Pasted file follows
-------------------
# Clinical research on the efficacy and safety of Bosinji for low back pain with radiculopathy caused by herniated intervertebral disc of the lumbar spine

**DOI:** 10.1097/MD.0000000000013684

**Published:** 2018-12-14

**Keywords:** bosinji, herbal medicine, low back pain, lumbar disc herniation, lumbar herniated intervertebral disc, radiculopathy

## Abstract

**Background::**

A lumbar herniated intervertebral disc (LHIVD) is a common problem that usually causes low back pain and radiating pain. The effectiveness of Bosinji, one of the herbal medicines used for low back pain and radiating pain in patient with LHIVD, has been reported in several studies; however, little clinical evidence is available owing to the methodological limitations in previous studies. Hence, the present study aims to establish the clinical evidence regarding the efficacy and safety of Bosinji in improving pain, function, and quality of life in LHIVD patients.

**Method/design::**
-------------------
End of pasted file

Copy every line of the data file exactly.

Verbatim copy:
# Clinical research on the efficacy and safety of Bosinji for low back pain with radiculopathy caused by herniated intervertebral disc of the lumbar spine

**DOI:** 10.1097/MD.0000000000013684

**Published:** 2018-12-14

**Keywords:** bosinji, herbal medicine, low back pain, lumbar disc herniation, lumbar herniated intervertebral disc, radiculopathy

## Abstract

**Background::**

A lumbar herniated intervertebral disc (LHIVD) is a common problem that usually causes low back pain and radiating pain. The effectiveness of Bosinji, one of the herbal medicines used for low back pain and radiating pain in patient with LHIVD, has been reported in several studies; however, little clinical evidence is available owing to the methodological limitations in previous studies. Hence, the present study aims to establish the clinical evidence regarding the efficacy and safety of Bosinji in improving pain, function, and quality of life in LHIVD patients.

**Method/design::**